This work was supported by National Cancer Institute (1R01CA230339) subaward and 1R37CA255948), Natural Science Foundation of Jiangsu Province (BK20210068), and the High-end Medical Expert Team of the 2019 Taihu Talent Plan (2019-THRCTD-1).
Conflict of interest
The authors declare that the research was conducted in the absence of any commercial or financial relationships that could be construed as a potential conflict of interest.
All claims expressed in this article are solely those of the authors and do not necessarily represent those of their affiliated organizations, or those of the publisher, the editors and the reviewers. Any product that may be evaluated in this article, or claim that may be made by its manufacturer, is not guaranteed or endorsed by the publisher.
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Keywords: immunotherapy, PD-1, PD-L1, immune checkpoint inhibitor, lung cancer
Citation: Mussafi O, Mei J, Mao W and Wan Y (2022) Immune checkpoint inhibitors for PD-1/PD-L1 axis in combination with other immunotherapies and targeted therapies for non-small cell lung cancer. Front. Oncol. 12:948405. doi: 10.3389/fonc.2022.948405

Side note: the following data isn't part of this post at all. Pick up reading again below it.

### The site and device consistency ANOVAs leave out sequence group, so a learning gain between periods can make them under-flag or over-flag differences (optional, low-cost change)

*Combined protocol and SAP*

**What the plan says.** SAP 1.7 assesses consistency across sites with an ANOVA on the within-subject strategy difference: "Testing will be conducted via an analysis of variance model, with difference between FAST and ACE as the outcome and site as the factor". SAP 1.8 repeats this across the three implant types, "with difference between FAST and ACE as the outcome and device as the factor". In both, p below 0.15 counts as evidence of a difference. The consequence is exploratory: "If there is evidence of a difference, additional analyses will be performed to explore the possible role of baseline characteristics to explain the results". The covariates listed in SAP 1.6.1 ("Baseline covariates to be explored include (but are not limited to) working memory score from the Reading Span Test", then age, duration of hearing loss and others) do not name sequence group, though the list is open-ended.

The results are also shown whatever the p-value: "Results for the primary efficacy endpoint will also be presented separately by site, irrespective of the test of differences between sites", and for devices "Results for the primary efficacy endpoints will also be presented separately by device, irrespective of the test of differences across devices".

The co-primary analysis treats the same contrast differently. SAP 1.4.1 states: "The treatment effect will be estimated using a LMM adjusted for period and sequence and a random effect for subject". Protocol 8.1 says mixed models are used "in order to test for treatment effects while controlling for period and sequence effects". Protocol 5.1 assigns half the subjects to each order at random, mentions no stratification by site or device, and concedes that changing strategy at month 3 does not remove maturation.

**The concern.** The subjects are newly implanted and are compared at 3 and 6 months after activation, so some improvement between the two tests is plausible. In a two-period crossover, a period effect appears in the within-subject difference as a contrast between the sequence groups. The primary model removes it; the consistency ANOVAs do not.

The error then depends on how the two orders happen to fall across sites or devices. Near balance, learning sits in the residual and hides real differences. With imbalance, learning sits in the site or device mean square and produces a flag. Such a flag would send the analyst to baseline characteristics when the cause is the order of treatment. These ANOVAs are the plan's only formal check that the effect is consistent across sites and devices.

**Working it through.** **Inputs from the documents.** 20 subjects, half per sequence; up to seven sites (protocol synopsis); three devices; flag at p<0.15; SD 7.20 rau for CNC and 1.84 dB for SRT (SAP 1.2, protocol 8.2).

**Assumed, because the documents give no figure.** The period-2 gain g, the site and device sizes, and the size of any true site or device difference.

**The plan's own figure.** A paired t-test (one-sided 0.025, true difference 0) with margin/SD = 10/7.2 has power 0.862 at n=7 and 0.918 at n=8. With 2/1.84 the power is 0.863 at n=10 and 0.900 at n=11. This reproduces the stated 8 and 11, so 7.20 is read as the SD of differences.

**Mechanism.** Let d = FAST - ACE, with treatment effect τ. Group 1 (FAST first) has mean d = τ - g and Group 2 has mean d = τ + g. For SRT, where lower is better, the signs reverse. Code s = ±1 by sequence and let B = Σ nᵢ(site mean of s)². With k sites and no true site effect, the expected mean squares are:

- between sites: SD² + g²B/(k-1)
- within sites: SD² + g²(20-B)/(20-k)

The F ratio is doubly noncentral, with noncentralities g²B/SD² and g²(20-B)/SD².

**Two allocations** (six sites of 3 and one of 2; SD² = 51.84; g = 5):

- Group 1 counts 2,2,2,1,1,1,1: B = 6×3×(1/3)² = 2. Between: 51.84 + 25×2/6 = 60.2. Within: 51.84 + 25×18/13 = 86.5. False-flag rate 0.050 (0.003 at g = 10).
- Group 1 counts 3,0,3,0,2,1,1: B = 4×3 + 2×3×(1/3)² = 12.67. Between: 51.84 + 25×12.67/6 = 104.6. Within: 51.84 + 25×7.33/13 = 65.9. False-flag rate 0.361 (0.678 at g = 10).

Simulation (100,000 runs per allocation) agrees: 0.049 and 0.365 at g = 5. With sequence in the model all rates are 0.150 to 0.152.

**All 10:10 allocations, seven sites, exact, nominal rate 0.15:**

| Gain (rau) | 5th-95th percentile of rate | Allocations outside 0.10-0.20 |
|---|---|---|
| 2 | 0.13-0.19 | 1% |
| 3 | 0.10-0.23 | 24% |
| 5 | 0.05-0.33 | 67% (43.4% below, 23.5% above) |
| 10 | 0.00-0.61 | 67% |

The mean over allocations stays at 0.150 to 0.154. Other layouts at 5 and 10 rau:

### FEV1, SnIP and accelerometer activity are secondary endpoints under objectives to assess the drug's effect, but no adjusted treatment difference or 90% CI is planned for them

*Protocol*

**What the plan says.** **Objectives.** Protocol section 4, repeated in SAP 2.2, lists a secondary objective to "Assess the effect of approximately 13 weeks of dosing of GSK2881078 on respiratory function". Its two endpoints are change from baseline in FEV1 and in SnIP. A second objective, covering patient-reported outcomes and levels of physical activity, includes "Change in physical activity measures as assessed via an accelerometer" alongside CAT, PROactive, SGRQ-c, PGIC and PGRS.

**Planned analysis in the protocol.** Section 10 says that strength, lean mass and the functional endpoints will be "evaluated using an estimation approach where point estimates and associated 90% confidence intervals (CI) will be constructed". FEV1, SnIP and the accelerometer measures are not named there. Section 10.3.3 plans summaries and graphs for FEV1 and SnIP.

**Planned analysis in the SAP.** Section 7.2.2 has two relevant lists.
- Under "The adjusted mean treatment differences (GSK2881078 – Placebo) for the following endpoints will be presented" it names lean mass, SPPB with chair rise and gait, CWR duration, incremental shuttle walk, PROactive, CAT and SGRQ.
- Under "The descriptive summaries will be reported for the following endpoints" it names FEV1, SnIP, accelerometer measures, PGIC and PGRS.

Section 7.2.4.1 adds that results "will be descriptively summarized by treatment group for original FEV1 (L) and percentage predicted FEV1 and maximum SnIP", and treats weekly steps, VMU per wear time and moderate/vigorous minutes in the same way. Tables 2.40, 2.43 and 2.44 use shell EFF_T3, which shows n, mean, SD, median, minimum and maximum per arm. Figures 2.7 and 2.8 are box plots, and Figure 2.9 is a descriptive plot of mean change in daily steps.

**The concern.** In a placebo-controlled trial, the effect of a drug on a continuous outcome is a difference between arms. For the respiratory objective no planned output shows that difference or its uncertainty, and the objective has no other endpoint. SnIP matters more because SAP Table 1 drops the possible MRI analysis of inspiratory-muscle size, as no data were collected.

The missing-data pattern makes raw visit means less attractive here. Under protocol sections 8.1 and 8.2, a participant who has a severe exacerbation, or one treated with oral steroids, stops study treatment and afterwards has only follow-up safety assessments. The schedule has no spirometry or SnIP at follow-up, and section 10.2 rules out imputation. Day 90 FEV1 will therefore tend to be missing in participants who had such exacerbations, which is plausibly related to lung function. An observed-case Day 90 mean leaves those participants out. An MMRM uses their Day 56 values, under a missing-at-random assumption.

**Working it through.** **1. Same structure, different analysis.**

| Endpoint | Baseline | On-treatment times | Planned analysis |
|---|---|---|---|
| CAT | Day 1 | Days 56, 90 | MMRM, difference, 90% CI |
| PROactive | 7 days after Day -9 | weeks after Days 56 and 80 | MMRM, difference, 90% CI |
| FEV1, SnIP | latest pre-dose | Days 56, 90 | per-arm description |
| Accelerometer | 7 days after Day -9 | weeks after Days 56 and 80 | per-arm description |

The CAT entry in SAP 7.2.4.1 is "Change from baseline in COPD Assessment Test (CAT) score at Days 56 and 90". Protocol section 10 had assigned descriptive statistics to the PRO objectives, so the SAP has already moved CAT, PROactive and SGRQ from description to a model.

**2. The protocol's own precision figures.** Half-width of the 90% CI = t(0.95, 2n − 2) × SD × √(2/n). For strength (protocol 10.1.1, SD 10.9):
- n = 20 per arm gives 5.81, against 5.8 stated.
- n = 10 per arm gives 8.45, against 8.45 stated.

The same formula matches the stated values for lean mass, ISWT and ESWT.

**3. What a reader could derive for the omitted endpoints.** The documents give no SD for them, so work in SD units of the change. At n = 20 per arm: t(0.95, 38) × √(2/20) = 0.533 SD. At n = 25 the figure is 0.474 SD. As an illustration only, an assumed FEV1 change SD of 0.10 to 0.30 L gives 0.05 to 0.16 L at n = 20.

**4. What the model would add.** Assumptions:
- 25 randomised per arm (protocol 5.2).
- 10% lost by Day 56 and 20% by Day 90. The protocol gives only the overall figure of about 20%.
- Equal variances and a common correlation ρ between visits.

Received: 19 May 2022; Accepted: 22 July 2022;
Published: 17 August 2022.
Edited by:Xian Zeng, Fudan University, China
Reviewed by:Ewa Kalinka, Polish Mother’s Memorial Hospital Research Institute, Poland
Ilaria Attili, European Institute of Oncology (IEO), Italy
Copyright © 2022 Mussafi, Mei, Mao and Wan. This is an open-access article distributed under the terms of the Creative Commons Attribution License (CC BY). The use, distribution or reproduction in other forums is permitted, provided the original author(s) and the copyright owner(s) are credited and that the original publication in this journal is cited, in accordance with accepted academic practice. No use, distribution or reproduction is permitted which does not comply with these terms.
†These authors have contributed equally to this work